Recently Apple’s CEO Tim Cook said that he wouldn’t want his children to use social media, joining with this statement a growing group of digitally disillusioned tech executives. Meanwhile, social network giants like Facebook seem to make every effort to keep kids firmly glued to screens: the new app Messenger for kids is designed to help children as young as six to “communicate” without signing up for the platform. Parents and child development experts expectedly raise voices of concern: just yesterday health advocacy organizations sent an open letter to Facebook to stop the app, referring to a number of studies that show the negative effects social media has on children.
Most children would disagree with Mr. Cook or the health advocacy groups, though. 71% of teens in the US have at least one social media profile, and spend around 3 hours on social networking sites daily. 34% report they are online “almost constantly” (Pew Research). What’s more, increasingly younger and younger demographics are signing up, despite the age restrictions that most platforms impose. According to a 2017 report by Ofcom, nearly half of all 11 and 12 year-olds, and 28% of all 10-year-olds in the UK have social media profiles. The overall screen time is also on the rise: half of 3-4-year-olds, 79% of 5-7-year-olds and 94% of 8-11-year-olds use the Internet in 2017, with increases of more than 10 percentage points for the youngest two age groups compared to 2016. More and more children also use their own devices when online: 3-11-year-olds are more likely to own tablets in 2017 than in the previous year. Recent data from a Facebook poll show that parents are well aware of these facts: 81% of the surveyed parents reported that their kids have started using social media between the ages 8 and 13.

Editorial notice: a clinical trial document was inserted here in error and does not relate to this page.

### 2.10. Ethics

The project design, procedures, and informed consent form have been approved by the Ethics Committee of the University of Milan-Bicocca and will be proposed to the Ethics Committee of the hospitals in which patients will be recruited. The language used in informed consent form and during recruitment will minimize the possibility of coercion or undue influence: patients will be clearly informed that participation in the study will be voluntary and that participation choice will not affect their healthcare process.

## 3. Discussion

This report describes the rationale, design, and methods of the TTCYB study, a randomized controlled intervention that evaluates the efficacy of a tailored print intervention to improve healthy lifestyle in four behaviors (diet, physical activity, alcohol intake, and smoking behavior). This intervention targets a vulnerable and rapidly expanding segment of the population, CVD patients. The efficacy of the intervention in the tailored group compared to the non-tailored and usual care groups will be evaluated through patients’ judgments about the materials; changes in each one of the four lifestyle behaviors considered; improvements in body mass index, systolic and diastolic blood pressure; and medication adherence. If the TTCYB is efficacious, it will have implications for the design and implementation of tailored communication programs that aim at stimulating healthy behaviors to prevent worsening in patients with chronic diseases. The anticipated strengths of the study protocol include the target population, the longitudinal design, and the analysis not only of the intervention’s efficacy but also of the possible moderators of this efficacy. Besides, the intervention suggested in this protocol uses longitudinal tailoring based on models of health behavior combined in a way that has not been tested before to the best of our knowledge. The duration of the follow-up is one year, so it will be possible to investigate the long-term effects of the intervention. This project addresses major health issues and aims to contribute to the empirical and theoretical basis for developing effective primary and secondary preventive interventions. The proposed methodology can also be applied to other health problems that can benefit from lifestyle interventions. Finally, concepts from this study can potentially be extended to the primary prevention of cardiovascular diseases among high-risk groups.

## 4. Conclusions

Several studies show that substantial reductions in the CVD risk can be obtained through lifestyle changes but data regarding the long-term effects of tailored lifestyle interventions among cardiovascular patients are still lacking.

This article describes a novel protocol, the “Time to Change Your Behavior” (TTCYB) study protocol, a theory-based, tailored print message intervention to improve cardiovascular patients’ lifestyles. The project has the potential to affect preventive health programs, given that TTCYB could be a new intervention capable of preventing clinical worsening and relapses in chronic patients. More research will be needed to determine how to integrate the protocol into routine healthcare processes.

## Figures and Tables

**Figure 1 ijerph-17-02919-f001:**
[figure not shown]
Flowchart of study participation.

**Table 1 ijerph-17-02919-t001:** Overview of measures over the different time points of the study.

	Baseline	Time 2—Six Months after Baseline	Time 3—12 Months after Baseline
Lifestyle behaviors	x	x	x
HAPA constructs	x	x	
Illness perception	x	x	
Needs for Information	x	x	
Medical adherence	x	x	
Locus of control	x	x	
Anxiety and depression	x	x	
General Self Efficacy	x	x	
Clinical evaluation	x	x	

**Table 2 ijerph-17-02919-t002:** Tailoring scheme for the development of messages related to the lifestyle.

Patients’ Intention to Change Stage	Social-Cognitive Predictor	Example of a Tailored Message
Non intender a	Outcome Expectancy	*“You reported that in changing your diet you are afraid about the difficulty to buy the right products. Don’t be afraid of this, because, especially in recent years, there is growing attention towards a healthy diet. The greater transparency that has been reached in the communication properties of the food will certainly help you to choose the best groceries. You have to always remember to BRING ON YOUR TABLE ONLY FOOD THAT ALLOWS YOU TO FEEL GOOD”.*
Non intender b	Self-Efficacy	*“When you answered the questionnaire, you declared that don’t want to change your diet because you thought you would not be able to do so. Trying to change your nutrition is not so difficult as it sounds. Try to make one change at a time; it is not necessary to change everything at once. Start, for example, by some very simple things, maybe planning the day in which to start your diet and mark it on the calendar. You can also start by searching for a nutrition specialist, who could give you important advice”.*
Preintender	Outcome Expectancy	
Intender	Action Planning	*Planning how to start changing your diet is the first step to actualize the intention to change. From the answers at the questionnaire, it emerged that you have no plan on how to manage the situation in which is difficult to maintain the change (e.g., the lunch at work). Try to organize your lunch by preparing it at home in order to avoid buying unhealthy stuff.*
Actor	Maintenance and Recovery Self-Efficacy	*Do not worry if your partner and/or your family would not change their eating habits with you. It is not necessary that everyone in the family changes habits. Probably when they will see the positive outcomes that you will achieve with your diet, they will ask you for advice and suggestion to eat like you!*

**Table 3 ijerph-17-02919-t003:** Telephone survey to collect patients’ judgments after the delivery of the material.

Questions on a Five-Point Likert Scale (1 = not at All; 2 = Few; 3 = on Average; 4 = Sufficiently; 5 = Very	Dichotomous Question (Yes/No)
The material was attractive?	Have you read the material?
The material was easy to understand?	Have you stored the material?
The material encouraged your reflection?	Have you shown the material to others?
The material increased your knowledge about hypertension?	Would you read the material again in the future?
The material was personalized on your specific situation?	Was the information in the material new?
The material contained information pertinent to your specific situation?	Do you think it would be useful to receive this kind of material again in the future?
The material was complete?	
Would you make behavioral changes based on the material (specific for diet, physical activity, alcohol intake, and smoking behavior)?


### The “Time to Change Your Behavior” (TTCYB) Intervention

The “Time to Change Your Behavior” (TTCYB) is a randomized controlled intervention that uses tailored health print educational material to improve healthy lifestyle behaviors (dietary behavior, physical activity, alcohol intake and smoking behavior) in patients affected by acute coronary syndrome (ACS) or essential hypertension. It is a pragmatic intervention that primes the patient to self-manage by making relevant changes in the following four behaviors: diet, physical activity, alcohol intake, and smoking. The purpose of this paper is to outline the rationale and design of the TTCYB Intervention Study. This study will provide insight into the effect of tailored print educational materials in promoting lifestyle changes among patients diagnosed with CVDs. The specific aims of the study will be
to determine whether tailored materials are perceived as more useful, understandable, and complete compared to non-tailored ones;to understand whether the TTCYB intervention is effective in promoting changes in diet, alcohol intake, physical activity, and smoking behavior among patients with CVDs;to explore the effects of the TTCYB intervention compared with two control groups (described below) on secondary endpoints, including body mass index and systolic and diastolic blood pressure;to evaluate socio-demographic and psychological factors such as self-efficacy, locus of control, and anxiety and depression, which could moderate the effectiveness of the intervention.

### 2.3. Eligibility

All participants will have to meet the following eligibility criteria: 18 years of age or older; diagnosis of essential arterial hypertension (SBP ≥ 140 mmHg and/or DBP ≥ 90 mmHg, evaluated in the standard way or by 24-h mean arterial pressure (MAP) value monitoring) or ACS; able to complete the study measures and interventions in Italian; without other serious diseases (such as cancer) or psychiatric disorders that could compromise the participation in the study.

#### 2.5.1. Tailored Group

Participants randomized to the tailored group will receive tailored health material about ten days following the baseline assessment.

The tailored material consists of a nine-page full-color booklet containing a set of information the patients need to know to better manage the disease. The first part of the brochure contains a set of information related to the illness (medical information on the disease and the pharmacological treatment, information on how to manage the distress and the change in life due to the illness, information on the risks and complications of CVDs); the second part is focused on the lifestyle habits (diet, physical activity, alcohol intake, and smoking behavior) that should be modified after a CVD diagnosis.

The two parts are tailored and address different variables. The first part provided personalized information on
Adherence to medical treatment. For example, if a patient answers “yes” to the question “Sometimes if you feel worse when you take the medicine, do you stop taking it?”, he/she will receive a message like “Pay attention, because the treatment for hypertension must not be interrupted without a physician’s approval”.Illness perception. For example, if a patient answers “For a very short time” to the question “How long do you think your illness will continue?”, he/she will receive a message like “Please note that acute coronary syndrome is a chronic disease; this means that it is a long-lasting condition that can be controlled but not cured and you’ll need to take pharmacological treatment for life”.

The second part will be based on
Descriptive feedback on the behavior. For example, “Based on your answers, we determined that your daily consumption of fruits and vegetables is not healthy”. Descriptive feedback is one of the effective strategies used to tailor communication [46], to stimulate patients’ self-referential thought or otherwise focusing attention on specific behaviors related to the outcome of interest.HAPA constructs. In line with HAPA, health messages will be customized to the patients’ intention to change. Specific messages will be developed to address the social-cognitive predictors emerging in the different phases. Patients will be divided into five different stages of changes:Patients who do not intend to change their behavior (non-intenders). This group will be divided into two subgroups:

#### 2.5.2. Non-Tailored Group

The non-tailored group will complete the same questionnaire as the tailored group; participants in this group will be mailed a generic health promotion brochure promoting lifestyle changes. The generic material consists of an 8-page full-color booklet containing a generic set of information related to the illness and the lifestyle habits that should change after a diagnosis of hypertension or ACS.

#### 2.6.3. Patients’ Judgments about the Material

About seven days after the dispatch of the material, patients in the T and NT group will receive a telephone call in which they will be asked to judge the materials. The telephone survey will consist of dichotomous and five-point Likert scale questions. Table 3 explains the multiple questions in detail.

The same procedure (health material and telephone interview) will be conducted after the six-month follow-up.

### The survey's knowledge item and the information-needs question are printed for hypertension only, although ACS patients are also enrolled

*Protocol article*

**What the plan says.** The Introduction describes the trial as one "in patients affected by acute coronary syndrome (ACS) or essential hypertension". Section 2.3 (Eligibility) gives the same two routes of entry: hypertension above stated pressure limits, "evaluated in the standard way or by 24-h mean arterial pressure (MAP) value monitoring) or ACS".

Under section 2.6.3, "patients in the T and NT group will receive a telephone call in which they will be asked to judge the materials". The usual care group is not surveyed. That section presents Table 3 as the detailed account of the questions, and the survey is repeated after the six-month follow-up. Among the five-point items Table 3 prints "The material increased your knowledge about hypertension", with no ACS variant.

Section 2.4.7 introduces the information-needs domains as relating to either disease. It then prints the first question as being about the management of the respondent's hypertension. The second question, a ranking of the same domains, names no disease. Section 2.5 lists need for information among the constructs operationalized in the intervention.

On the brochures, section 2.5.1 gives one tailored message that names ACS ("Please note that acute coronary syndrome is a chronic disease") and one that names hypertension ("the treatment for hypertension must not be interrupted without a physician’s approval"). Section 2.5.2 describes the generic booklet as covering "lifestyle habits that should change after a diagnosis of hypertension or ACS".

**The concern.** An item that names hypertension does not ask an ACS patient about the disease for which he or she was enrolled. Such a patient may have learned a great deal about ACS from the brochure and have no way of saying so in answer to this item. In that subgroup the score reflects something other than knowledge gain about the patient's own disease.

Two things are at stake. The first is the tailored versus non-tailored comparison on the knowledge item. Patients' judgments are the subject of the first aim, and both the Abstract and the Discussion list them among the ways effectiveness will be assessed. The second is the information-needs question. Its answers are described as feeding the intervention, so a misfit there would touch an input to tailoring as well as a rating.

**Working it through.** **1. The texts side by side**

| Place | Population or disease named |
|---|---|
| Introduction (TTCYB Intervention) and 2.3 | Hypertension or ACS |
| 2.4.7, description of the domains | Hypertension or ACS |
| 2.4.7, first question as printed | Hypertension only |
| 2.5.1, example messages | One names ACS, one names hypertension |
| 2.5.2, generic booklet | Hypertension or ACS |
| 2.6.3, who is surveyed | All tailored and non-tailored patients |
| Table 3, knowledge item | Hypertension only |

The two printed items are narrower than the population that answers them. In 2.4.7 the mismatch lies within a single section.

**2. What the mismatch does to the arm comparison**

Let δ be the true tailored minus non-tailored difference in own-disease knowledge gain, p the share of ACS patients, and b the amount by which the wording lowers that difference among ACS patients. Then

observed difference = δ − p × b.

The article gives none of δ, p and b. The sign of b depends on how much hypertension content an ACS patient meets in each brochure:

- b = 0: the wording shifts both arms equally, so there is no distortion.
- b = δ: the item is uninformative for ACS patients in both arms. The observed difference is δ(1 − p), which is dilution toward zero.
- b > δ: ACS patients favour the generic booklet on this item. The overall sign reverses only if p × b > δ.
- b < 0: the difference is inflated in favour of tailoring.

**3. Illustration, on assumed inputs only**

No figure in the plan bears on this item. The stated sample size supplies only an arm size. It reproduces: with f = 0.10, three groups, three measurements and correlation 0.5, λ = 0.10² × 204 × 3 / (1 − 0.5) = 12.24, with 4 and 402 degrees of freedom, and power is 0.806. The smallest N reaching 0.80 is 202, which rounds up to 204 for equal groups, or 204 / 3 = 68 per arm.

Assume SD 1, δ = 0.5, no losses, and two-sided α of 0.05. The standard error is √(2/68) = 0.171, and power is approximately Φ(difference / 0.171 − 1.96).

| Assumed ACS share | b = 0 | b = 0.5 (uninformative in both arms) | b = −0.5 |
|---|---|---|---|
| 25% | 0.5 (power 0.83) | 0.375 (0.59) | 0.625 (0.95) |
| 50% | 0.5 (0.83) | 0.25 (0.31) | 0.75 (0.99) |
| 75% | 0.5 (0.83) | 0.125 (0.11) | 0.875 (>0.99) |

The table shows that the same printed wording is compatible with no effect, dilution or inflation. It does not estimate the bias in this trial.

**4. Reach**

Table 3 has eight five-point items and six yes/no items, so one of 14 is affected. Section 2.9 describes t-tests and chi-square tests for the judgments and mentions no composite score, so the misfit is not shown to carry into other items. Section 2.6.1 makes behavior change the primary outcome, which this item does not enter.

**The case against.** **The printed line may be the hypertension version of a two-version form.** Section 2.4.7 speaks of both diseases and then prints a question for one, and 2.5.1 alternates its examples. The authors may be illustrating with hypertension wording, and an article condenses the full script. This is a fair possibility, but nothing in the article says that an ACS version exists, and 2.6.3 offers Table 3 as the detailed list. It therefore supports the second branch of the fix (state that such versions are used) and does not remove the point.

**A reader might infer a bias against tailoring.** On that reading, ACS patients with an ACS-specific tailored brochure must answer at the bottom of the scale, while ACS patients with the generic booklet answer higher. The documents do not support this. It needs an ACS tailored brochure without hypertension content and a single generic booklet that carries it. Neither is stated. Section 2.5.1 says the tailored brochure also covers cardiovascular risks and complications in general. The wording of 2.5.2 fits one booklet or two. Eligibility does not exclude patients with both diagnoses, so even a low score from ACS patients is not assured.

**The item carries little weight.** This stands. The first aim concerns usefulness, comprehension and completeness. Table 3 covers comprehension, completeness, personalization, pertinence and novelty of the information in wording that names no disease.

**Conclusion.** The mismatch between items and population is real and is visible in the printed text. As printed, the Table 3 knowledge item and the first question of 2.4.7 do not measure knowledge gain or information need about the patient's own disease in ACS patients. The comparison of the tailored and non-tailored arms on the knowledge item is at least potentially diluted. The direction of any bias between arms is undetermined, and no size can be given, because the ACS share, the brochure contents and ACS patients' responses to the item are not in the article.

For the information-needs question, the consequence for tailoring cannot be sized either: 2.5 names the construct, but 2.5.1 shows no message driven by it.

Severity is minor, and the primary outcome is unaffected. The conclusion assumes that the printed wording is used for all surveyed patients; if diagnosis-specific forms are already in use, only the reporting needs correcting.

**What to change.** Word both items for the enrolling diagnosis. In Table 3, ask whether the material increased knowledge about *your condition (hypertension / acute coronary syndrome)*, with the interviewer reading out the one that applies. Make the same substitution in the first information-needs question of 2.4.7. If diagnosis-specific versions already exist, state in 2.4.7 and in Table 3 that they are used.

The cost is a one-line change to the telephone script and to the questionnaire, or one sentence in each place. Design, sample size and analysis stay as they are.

Having all this in mind, small wonder psychologists are so interested in how new technology in general and social media in particular affect children’s mental health and brain development.
Emotions and social intelligence
Let’s look at communication first. An interesting study showed that increased screen time worsens children’s ability to read human emotions in face-to-face interactions. However, that can be reverted if they stop using their devices. After analyzing the social skills of 51 preteens, the researchers sent them to a nature camp with no access to TV, computers and mobile phones, and a week later measured their results against a control group. Spending a couple of days away from any devices correlated with the preteen’s improved ability to pick up nonverbal cues and interact with their peers. In brief, social intelligence involves skills that children cannot build online: verbal and listening skills, understanding of roles and reading non-verbal signals.
In her book The Big Disconnect psychologist Catherine Steiner-Adair talks about problems social media use poses to children: first, the online environment is “safer” than making real friendships, so kids are less inclined to venture out of their comfort zone and communicate, which continually isolates them. Social media also gives them a sense of control over their interactions: online they can choose when and with whom to communicate, and can avoid unpleasant conversations, or answer with a delay. This makes them unprepared for real-life situations of direct conflict with others. Also, negative emotions like anger are faster to spread via social media because of the missing non-verbal information.
Attention, addiction and brain chemistry